Natural Capital Committee needs to be made permanent

05 June 2014

The Government’s ‘Natural Capital Committee’, set up to check how far the Government bases its policies on the cost and benefits the UK derives from its natural environment — such as clean air, water, food and recreation — should be put on a permanent statutory footing, the Environmental Audit Committee recommends.

Chair's comments

Chair of the Committee, Joan Walley MP, said:

"Improving the quality of life in the UK for us and for future generations will depend on how well we measure social well-being and the free environmental services we all rely on to live – like pollination, fresh water and clean air. It is important that the momentum behind the Natural Capital Committee’s (NCC) work is maintained. With its current remit finishing at the time of the General Election, there is a risk that the required longer term changes it identifies will be overlooked. The Government should signal its continuing commitment to the NCC and its work by putting it on a long-term statutory footing and by responding formally to the NCC’s annual reports, starting immediately with its latest March 2014 report. I would like to see that Government response accepting the NCC’s key recommendation for a 25 year plan for improving natural capital."


The NCC was set up in May 2012 with a three-year remit that ends just before the General Election. It has produced two progress reports so far, highlighting gaps in the available data on these factors and calling for a 25-year plan to plug the gaps and start using the information in Government decisions. But the Government has yet to respond in detail to those NCC reports.


The environment is just one strand of a wider view of people’s well-being, which also addresses people’s economic and social circumstances, as well as their view of the satisfaction they get from their lives. In November 2010, the Prime Minister launched a programme to measure well-being to complement economic statistics like ‘GDP’ in “measuring our progress as a country”.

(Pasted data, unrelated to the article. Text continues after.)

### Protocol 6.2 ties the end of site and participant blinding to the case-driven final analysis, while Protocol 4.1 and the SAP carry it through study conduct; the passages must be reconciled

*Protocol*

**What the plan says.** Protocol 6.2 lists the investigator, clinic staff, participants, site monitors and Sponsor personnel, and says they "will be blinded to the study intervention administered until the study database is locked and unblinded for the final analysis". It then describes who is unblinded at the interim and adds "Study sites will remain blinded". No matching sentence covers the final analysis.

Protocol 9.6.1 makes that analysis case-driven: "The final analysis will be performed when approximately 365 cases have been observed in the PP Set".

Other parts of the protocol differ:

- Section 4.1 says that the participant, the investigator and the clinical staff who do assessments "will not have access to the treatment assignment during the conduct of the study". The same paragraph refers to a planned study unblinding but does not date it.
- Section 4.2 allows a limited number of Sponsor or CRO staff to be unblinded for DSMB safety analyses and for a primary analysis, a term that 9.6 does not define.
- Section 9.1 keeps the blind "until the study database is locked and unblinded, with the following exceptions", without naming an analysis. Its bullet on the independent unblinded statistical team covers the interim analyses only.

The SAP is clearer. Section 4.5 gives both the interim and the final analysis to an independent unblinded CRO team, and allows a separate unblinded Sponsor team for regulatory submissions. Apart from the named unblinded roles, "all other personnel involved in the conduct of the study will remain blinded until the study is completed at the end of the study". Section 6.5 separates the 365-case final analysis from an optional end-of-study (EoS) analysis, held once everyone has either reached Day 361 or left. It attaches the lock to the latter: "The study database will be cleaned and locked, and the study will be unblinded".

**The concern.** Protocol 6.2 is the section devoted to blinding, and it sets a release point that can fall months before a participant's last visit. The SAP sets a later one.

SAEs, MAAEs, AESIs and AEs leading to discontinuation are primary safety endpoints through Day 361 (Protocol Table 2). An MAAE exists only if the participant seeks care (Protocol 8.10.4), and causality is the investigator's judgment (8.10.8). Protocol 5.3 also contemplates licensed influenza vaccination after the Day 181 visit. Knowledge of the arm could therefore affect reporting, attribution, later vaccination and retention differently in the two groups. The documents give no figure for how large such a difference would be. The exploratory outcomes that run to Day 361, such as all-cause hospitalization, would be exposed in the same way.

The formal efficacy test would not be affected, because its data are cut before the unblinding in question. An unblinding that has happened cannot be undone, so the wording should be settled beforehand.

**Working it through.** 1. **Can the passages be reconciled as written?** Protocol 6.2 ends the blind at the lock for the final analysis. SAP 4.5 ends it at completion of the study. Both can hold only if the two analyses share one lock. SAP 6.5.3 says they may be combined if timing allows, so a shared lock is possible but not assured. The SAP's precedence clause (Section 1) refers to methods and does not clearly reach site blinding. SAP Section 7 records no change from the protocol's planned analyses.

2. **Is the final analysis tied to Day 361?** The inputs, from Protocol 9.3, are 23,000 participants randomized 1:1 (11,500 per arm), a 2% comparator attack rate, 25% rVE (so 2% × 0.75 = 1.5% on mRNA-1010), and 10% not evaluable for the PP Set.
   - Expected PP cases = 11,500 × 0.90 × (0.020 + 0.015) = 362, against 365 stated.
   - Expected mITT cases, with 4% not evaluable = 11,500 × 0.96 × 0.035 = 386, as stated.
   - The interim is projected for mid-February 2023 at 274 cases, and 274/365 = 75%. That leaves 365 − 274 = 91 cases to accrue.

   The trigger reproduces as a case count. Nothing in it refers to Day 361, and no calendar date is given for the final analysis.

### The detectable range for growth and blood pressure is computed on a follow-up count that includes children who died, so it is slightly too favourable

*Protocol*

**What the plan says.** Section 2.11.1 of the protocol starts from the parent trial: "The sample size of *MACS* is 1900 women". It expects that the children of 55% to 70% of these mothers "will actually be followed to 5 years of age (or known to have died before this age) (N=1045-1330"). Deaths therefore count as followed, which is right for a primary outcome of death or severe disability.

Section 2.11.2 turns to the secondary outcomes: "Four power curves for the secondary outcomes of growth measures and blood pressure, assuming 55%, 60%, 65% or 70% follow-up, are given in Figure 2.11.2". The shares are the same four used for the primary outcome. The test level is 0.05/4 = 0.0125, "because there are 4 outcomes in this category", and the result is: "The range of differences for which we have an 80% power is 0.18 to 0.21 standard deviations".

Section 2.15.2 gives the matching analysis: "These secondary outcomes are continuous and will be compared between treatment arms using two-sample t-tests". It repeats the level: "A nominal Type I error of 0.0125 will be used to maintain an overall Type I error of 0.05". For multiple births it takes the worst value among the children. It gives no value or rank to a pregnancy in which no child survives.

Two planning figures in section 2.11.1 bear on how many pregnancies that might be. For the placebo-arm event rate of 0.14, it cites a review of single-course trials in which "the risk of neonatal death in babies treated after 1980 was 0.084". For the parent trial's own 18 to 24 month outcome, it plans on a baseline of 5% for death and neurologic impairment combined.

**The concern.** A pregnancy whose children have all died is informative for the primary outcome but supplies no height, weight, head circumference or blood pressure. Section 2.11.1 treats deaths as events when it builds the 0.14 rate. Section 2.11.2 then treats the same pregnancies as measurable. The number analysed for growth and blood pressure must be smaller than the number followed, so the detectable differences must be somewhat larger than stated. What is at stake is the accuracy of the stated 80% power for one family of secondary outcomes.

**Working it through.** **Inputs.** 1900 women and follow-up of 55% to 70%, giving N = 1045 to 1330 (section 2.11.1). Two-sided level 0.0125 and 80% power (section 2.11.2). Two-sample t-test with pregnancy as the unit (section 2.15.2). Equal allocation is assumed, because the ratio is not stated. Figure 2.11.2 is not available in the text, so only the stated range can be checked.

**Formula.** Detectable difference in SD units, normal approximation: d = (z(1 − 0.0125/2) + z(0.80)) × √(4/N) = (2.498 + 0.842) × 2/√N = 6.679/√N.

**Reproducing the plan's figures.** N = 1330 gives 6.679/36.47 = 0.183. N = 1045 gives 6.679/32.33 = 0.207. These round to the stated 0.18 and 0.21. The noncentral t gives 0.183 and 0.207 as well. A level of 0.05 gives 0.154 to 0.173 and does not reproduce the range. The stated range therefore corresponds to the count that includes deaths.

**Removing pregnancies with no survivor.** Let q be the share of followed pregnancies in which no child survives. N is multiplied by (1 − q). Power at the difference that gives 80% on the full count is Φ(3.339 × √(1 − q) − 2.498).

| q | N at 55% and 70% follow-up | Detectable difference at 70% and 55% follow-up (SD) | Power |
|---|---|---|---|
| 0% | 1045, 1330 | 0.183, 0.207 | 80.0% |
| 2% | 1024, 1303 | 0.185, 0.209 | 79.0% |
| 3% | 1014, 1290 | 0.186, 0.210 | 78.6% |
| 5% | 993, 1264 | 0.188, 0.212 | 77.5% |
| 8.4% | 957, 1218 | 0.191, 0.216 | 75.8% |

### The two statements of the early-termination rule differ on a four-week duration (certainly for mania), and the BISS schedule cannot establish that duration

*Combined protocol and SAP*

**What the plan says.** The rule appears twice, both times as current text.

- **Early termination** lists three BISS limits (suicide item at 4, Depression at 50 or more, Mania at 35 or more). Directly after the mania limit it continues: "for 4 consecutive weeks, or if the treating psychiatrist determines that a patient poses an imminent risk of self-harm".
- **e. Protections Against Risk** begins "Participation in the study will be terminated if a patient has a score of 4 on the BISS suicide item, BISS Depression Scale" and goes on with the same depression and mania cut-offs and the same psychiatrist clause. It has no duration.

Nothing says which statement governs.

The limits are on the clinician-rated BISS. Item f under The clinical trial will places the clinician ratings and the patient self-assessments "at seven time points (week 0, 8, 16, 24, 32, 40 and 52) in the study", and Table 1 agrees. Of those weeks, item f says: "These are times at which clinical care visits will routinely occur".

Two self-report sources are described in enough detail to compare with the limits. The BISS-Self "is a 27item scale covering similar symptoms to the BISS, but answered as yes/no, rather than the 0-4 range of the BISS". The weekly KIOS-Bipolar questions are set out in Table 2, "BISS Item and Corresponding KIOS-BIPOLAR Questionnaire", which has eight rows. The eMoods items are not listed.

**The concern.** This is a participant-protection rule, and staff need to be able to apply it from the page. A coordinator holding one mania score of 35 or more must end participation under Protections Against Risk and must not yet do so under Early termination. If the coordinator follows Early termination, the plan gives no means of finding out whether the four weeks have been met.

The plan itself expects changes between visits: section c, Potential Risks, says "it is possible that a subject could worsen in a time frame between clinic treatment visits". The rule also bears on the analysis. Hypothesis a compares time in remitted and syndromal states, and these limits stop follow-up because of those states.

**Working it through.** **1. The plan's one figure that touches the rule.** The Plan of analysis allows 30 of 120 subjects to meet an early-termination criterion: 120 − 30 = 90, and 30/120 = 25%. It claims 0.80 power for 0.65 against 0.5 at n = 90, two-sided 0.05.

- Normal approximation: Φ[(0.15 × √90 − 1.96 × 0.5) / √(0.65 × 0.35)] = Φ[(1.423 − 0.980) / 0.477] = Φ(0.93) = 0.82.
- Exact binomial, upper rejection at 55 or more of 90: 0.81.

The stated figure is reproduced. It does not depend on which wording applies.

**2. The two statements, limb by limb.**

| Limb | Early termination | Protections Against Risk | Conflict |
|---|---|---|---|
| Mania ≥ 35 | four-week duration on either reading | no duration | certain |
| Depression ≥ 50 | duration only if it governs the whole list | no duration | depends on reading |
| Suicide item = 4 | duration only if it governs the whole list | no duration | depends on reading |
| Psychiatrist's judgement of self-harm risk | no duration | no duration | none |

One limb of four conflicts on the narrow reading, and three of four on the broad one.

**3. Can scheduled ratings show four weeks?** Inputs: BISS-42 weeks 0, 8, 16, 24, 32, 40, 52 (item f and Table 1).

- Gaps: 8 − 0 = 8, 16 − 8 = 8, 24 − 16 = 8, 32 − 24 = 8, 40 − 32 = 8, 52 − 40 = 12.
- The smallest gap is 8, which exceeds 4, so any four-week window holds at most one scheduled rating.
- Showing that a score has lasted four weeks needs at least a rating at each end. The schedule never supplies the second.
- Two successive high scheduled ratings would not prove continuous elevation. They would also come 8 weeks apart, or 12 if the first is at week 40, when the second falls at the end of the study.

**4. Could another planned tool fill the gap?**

However, more than three years since then, the Committee note, our quality of life is not yet receiving the same attention as those economic metrics. The Committee highlight the links being uncovered in the statistics between people’s view of their well-being and their background and circumstances — for example the link between well-being and people’s health, marital status or religion. But the MPs warn that the data are not yet sufficiently robust to support a single metric that could encompass well-being and which could be set alongside GDP.

Chair of the Committee, Joan Walley MP, said:

"The Government-commissioned work on ‘subjective well-being’ is producing valuable new insights into our society, showing not just the state of citizens’ life-satisfaction or anxiety but also how well that correlates to their particular circumstances or where they live. The data will be at the heart of the debate on inequality in our society.

The Government should start using the already available data to ‘wellbeing-proof’ existing policies. And it needs to start planning now for how the statistics should be used proactively to identify new policies. Without that essential step, the number-crunching will be just interesting, when it could actually be helping to reshape Government policies for the better."

Further information

The Committee’s report examines the first two reports from the Natural Capital Committee:

The Committee also highlights the analyses from:

Office for National Statistics on well-being, in terms of the correlations with people’s background and circumstances:

and how well-being scores vary by local authority:

Image: iStockphoto

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